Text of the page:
I come from a very scientifically-inclined family. Growing up, our home was full of books and LEGOs and musical instruments. One of the things my dad would do with the kids is help us learn how to memorize things. We’d learn all sorts of well-defined sequences of things, and chief among them was the Periodic Table of the Elements.
Every evening as he’d put us to bed, we’d start practicing the Table: “one hydrogen, two helium, three lithium, four beryllium, five boron, six carbon, seven nitrogen, eight oxygen, nine fluorine…” Once we could recite all 103 (at the time) elements in order, we’d get a trip to Baskin Robbins to order anything we wanted. Amazing what motivates kids, huh?
A couple of interesting things has come as a result of this.
One amusing thing is that when the movie The Fifth Element came out, I spent a long time wondering why Boron would be worth making a sci-fi movie about. Was the movie about a universal shortage of Boron or something? Turns out the fifth element is Love. 🤷♂️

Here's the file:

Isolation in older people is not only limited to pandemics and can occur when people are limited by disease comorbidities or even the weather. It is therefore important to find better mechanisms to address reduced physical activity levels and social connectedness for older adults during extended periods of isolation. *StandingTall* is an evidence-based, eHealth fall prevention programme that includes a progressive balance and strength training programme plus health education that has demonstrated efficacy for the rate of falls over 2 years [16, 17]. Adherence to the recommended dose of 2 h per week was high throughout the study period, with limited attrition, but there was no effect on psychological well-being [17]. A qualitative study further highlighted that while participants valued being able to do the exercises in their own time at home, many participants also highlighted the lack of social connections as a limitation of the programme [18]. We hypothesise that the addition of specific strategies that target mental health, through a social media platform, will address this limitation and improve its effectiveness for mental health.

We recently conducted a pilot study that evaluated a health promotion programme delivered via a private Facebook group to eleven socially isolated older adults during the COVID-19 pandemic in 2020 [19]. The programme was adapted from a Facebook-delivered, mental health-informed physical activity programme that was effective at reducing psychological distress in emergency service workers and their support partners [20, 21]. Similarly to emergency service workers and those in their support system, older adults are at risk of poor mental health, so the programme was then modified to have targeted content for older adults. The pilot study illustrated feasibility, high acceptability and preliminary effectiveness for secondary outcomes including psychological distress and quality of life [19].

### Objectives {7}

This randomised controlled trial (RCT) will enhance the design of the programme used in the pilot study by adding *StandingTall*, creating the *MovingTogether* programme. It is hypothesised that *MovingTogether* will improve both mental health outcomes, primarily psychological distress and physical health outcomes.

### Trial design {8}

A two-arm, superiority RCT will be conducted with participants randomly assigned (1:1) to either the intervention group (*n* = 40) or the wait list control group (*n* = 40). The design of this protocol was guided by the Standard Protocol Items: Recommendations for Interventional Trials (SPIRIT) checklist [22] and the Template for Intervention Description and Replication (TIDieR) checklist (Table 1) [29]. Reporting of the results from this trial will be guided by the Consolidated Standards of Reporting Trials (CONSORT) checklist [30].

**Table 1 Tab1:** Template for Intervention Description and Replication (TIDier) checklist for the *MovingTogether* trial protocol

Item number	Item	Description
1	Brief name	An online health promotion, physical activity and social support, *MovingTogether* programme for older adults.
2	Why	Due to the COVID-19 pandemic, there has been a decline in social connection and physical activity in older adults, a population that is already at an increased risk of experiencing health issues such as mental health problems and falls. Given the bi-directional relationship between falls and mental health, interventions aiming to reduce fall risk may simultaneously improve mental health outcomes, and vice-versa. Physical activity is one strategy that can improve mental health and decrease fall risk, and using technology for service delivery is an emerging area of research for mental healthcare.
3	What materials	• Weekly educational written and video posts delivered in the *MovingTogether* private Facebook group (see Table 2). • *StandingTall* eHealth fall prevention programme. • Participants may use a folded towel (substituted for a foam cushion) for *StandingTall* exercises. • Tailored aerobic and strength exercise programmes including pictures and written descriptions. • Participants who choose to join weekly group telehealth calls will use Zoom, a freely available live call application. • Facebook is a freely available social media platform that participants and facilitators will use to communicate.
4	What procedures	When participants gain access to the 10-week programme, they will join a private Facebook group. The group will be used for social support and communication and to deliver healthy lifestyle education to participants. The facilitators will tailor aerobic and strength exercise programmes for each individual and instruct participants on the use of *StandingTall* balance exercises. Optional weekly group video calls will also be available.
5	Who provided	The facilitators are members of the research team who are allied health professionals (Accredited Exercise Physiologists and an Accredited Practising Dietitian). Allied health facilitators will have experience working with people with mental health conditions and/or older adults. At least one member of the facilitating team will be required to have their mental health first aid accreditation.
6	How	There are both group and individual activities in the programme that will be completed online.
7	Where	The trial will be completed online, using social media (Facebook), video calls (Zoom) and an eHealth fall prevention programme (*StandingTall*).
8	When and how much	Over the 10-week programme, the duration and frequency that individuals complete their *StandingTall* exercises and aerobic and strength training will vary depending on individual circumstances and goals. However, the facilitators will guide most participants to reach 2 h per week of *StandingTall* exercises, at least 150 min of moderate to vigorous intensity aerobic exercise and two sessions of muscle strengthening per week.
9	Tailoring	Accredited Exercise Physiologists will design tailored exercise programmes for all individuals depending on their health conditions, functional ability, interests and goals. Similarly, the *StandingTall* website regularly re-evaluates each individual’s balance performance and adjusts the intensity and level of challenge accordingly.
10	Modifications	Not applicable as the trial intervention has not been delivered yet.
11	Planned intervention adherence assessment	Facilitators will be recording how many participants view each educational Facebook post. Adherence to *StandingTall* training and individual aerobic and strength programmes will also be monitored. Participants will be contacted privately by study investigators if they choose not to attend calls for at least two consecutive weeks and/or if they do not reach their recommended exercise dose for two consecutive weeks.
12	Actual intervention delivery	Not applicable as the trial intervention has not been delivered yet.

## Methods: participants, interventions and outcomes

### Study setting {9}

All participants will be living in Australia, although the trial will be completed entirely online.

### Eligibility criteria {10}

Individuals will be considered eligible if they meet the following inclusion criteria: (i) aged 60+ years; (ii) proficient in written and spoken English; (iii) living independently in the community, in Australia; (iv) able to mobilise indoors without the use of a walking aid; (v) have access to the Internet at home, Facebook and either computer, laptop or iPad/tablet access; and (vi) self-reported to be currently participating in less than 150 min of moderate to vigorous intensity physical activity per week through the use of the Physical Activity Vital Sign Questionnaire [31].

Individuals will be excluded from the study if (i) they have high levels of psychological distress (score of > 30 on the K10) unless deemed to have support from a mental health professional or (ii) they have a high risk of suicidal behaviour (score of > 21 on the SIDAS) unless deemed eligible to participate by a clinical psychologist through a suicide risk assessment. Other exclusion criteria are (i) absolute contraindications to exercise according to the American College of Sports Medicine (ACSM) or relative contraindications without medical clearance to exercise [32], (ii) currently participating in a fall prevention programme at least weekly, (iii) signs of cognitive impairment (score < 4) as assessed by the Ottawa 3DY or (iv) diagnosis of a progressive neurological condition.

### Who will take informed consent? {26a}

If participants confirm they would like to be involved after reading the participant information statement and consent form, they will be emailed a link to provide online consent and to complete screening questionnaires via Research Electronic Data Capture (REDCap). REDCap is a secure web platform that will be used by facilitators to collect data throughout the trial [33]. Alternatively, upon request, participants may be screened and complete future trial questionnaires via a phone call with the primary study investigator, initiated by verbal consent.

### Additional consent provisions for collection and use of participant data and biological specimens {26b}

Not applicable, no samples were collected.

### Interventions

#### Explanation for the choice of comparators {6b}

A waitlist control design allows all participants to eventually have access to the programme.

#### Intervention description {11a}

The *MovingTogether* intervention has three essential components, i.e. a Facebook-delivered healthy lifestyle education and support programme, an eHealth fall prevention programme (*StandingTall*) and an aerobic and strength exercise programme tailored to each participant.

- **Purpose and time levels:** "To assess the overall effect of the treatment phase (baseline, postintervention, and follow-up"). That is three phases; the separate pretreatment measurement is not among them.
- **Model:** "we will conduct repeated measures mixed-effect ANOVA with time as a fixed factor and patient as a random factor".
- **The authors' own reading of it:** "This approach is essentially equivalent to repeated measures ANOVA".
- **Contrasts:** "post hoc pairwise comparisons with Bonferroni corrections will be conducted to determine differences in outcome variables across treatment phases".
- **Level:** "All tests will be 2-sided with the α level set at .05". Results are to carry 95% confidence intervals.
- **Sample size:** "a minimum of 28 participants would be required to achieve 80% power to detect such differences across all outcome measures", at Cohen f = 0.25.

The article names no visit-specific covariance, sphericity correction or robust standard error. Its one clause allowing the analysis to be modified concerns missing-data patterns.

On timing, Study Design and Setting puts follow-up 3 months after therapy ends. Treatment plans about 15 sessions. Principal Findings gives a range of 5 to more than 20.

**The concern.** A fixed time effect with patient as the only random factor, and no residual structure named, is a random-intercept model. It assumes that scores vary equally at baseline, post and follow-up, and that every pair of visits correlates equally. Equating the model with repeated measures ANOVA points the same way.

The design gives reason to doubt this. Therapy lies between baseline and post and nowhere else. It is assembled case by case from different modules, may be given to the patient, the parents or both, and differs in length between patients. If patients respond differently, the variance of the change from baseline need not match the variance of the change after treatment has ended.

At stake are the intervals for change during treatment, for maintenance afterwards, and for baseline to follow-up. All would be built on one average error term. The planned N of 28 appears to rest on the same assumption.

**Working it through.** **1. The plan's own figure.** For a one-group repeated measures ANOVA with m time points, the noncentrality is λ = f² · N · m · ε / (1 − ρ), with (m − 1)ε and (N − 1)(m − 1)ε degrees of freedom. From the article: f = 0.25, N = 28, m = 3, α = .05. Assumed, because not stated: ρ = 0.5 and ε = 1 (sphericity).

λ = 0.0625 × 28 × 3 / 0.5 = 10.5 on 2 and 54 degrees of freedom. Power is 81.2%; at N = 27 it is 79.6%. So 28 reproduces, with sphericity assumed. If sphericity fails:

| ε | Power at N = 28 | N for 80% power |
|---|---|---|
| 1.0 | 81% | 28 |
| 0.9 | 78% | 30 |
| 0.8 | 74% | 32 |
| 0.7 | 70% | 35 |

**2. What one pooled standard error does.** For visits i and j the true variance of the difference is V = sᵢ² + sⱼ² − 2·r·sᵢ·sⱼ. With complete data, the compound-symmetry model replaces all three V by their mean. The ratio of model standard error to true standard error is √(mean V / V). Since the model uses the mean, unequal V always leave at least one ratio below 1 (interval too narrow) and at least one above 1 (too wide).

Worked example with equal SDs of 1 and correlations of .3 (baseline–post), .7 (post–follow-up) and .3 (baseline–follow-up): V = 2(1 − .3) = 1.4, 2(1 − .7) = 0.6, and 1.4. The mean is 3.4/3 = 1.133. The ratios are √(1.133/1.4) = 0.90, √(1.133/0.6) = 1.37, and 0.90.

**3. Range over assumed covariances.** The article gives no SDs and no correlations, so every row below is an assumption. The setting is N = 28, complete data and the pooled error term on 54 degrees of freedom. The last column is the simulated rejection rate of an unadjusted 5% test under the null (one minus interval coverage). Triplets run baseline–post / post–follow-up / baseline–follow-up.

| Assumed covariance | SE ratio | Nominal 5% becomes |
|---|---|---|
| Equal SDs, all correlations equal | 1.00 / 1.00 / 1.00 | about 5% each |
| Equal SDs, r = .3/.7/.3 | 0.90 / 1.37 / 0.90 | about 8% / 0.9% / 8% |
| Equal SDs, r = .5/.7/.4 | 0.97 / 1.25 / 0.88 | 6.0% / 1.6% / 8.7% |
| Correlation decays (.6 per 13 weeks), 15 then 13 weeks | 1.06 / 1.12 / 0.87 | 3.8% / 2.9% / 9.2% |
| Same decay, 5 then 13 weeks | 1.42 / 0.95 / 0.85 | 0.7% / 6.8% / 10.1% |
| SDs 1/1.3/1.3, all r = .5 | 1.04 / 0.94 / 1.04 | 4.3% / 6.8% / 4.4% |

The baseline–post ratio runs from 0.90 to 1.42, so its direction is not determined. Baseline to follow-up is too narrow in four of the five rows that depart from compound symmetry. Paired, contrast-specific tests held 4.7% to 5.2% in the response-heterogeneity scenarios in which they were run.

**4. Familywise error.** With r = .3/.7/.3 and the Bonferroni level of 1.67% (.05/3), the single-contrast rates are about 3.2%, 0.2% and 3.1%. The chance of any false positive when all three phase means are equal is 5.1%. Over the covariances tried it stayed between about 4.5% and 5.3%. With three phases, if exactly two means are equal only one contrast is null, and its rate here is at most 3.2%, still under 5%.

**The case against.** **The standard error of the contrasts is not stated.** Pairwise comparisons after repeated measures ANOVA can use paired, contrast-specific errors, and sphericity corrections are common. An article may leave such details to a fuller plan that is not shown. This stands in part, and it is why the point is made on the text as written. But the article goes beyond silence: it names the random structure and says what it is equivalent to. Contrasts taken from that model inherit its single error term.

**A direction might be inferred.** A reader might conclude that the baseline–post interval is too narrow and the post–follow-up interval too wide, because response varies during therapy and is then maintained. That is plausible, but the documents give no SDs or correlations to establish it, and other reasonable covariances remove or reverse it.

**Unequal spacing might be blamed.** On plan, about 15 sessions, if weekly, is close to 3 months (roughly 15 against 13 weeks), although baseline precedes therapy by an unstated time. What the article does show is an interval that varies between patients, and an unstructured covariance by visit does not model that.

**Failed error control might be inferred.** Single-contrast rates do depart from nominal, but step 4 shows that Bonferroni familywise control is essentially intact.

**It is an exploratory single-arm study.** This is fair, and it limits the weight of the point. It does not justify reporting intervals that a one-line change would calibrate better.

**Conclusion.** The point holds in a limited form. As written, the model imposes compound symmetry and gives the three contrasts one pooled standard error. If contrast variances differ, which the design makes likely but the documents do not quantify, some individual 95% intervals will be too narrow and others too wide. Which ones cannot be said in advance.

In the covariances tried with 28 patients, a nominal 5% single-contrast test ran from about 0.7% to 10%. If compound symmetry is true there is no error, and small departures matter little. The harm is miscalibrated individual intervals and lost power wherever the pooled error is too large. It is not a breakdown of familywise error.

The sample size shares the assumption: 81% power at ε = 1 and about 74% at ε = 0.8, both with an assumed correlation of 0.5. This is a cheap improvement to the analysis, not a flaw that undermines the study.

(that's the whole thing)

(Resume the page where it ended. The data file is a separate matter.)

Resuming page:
Another thing is that I am hyper-vigilant about the portrayal of the Table in TV and Movies. Last night as I was watching a recent episode of Agent Carter, I noticed a Table on the wall behind one of the characters.
Something seemed off about the Table, so I paused, skipped back, and checked it out again. Lo-and-behold, the Table has waaaaaay too many elements on it for 1947. In 1947, the Table only went up to 96 (Curium). #97 (Berkelium) wasn’t discovered until 1949. But as we can see in the still, the Table not only has 97, but in fact goes all the way up to 118, with defined names for 97-112 (Copernicium).
So thanks, Dad. Not only are my rote memorization skills honed, but I can use those skills to critique mistakes in mainstream TV. 👍